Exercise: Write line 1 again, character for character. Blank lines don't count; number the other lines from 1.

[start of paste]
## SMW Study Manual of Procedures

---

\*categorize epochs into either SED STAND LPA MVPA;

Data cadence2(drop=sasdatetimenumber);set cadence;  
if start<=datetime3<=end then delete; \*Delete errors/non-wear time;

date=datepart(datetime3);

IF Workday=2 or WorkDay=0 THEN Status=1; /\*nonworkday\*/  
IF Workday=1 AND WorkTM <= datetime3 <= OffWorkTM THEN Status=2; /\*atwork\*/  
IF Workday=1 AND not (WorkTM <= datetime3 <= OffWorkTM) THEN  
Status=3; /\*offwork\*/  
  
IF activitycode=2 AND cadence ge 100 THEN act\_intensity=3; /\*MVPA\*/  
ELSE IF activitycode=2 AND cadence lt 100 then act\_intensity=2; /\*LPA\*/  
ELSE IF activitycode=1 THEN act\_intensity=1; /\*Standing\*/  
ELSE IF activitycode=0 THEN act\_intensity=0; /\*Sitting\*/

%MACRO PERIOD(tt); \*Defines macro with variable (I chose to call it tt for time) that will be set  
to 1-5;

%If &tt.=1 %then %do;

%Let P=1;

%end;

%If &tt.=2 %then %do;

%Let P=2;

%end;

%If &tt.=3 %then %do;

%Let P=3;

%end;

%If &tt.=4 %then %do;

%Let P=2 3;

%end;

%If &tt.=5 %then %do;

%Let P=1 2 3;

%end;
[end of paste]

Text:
## SMW Study Manual of Procedures